In your opinion, where could a constructive discourse on the question of migration begin? You spoke of “progressive protectionism”.
I encountered this keyword when I read Colin Hines’ book “Progressive Protectionism”. It is about bringing together an ecological discourse that is, in principle, critical of mobility. The Viennese transport expert Hermann Knoflacher once said: “Mobility reflects a lack of space”. Applied to the question of migration, this means that you have to be critical of migration. This in turn would mean that instead of expanding mobility and migration behaviour – what the UN now wants to enforce in its migration pact at its Marrakech meeting in December – one would rather focus on autocentric development, on import substitution, on fair economic treaties and not on free trade, but instead on resistance to free trade treaties. I also call this a concept of economic subsidiarity, in which paths are made shorter, production chains smaller and where supply chains are not extended – in other words, so ultimately local markets are strengthened against globalism.
Thank you very much, Mr Hofbauer, we wish your book may get the necessary attention. There is an urgent need for this book, and we hope that the discussion on migration will be given the objectivity it needs. •
“In their study published in July 2016, the IMF statisticians took the trouble to quantify the macroeconomic consequences of mass migration for the countries of origin. Her findings reveal the whole absurdity of the structural inequality between East and West and assign the crucial importance to migration. Without migration, according to the IMF, Eastern Europe would have a significantly higher Gross National Product (GNP); specifically: ‘If there had been no emigration between 1995 and 2012, the real GNP would have been 7 per cent higher on average (slightly different from country to country)’.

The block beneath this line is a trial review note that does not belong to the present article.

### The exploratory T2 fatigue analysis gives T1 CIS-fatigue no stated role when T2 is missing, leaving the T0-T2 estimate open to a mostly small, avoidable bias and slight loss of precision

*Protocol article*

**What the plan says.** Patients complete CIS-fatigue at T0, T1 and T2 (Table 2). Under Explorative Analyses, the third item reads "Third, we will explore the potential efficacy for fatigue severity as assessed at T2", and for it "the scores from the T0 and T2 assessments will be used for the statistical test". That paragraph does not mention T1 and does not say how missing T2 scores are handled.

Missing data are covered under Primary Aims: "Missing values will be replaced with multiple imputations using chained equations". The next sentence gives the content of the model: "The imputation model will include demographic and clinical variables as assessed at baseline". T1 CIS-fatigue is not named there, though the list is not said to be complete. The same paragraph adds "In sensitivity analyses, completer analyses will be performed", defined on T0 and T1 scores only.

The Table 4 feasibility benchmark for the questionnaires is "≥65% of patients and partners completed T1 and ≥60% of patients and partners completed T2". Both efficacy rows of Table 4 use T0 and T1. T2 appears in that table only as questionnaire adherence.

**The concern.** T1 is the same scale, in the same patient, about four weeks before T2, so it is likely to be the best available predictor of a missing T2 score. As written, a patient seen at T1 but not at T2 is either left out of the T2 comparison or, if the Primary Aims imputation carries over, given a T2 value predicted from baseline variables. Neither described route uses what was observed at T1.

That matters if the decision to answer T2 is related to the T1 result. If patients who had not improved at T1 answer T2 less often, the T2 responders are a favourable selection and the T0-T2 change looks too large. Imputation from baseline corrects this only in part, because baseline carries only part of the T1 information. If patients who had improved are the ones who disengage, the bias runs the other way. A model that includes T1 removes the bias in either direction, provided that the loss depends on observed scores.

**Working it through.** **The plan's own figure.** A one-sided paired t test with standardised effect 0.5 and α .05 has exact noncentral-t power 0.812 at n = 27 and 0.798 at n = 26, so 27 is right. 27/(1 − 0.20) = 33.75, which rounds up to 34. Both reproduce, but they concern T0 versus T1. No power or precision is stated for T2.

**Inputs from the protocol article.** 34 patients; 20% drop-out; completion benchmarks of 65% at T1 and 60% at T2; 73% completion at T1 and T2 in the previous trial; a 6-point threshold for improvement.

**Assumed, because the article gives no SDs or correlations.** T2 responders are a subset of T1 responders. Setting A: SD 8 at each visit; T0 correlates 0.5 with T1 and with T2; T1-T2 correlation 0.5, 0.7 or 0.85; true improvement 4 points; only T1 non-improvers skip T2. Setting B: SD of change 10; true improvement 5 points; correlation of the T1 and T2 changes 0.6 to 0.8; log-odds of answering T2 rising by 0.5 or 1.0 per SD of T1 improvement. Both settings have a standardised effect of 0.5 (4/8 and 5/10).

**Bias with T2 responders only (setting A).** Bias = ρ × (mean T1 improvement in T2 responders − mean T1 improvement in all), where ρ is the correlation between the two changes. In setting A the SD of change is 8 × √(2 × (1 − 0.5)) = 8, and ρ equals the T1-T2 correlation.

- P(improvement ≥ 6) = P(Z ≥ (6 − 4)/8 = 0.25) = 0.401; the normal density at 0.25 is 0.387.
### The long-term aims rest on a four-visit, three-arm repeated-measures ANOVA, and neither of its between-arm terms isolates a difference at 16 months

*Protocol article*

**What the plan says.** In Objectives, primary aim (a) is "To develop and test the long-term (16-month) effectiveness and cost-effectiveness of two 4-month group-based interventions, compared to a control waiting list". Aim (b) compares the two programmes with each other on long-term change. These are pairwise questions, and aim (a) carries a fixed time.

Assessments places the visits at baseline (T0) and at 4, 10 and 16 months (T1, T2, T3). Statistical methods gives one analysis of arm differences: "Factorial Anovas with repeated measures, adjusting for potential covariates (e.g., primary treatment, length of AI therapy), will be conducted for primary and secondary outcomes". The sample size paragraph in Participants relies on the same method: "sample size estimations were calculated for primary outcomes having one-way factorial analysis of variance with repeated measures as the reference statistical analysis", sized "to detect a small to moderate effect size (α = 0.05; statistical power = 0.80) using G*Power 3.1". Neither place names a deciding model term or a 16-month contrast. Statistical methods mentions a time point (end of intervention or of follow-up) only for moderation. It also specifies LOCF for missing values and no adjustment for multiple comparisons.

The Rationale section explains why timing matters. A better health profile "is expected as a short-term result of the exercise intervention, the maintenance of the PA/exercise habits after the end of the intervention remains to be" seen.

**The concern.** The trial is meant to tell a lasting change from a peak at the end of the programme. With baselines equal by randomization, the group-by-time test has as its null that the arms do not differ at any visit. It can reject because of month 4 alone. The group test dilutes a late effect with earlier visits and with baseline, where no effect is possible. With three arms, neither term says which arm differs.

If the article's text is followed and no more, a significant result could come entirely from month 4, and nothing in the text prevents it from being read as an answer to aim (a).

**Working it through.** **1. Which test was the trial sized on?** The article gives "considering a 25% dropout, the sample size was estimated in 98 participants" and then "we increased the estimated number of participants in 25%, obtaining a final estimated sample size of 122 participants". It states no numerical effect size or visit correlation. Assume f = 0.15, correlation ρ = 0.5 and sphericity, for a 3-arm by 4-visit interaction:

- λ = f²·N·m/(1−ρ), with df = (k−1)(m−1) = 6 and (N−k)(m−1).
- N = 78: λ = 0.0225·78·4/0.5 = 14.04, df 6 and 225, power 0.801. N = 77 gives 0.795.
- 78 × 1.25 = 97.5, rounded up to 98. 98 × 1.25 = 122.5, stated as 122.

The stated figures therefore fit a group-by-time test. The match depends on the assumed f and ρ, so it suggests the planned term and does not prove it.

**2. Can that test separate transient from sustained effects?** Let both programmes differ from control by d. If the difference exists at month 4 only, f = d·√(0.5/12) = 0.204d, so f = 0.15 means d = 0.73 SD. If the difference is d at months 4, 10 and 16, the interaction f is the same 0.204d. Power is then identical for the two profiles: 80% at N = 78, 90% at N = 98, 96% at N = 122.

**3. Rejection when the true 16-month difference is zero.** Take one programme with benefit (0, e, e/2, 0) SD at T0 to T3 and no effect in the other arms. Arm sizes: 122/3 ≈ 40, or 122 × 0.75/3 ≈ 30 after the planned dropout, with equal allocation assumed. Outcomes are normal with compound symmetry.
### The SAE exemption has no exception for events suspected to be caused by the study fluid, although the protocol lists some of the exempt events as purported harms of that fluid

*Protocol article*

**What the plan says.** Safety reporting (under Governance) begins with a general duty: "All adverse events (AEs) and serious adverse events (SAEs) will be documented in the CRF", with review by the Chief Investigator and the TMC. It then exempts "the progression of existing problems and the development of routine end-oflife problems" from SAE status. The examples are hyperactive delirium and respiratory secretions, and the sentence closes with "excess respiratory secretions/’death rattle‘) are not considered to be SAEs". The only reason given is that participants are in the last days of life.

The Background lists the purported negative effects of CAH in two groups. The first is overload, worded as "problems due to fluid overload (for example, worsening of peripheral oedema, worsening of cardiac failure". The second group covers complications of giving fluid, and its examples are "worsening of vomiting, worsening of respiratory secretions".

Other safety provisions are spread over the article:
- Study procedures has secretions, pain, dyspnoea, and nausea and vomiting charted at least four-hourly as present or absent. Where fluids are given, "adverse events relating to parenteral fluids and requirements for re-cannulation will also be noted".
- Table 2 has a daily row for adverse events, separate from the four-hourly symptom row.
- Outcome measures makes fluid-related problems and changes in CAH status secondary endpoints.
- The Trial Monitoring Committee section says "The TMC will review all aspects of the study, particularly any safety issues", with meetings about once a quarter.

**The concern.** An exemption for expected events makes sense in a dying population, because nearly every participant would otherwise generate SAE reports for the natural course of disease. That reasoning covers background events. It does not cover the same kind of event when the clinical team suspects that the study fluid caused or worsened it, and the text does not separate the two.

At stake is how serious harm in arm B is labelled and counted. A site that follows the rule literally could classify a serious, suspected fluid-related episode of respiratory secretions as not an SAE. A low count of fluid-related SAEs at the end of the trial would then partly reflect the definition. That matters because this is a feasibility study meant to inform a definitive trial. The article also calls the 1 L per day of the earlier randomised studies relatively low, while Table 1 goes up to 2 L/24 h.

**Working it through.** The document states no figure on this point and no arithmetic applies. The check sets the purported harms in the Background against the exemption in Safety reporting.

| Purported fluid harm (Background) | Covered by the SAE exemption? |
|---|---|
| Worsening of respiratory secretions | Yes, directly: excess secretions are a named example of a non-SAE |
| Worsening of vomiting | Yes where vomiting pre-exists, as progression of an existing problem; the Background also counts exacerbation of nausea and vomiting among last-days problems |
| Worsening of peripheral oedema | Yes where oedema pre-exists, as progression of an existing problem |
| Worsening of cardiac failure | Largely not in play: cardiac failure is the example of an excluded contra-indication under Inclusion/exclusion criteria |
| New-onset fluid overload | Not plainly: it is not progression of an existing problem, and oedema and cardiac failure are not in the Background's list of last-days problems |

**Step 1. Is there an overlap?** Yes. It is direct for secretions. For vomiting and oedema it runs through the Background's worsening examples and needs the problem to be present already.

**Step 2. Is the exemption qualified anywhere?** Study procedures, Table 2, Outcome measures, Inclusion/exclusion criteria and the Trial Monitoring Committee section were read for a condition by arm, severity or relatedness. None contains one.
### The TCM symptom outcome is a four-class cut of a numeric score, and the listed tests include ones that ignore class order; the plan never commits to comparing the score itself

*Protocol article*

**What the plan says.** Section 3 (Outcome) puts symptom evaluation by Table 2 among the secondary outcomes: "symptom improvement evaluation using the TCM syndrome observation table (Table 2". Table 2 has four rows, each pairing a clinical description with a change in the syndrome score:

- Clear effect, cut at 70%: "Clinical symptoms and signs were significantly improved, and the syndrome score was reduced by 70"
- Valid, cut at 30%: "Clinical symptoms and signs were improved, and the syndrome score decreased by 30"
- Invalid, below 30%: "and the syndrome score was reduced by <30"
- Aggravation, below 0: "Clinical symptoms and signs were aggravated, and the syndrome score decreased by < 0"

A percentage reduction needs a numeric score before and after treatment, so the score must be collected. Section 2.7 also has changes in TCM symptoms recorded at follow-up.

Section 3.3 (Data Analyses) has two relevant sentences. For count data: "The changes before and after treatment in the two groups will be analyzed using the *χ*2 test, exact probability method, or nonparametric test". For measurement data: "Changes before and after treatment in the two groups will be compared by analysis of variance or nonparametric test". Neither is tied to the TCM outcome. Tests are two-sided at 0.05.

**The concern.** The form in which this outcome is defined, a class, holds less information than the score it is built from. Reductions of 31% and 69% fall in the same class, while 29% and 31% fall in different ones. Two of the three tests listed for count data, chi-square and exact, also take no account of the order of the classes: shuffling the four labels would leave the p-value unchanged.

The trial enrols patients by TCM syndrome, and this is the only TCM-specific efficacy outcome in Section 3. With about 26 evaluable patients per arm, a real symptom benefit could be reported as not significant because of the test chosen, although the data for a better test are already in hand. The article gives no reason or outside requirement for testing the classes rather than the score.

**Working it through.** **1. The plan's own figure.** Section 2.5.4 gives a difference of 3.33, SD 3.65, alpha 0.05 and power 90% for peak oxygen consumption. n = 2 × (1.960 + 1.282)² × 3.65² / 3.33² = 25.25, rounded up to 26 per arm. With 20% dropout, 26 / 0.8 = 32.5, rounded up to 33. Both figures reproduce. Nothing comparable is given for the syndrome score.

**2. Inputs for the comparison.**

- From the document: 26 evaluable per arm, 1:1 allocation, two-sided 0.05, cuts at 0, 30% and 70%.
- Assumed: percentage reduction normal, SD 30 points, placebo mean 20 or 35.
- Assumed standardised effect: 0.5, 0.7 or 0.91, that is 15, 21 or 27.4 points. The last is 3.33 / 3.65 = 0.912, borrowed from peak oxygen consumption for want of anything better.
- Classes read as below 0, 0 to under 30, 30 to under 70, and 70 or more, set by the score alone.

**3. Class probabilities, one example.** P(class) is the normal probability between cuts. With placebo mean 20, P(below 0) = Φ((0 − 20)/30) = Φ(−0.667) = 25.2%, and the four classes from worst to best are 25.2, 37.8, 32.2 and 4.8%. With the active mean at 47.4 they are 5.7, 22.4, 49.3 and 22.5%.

But it gets worse. According to the IMF study, the monetary remittances of emigrants to their home countries are impairing the local economy. […]
The lack of young and healthy people and thus the disproportionately high proportion of old people in the migrants’ countries of origin also cause exploding costs in the health and pension systems, which the states cannot cover. ‘The departure of some of the youngest and brightest makes Eastern Europe’s catching-up process with advanced countries a major challenge,’ the IMF concludes in diplomatic language.”
(Hofbauer, pp. 211)
“Anyone who finds it morally and politically reprehensible that Bengali seamstresses jammed up in decrepit factories work hard for a pittance for the world market cannot positively connote the constant import of people from the ‘global South’ into the central regions of this world. The outsourcing of jobs to low-wage locations and the mass immigration of uprooted workers to the ‘global North’ are too similar in their structure of exploitation.”
(Hofbauer p. 8)
*Hannes Hofbauer was born in Vienna in 1955. He is an economic and social historian and works as a publicist and publisher. Numerous publications at Promedia Verlag, among others: Verordnete Wahr-heit – Bestrafte Gesinnung. Rechtsprechung als politisches Instrument (Prescribed Truth – Punished Attitude. Jurisdiction as a political instrument, 2011); Slowakei. Der mühsame Weg nach Westen (Slovakia. The ardous road to the West (together with David Noack), 2012); Die Diktatur des Kapitals. Souveränitätsverlust im postdemokratischen Zeitalter (Dictatorship of Capital. Loss of sovereignty in the post-democratic age, 2014, 2nd edition 2015); Feindbild Russland. Geschichte einer Dämonisierung (Enemy image of Russia. History of Demonisation, 2016, 5th Edition 2017); Kritik der Migration. Wer profitiert und wer verliert (Critique of Migration. Who benefits and who loses, 2018)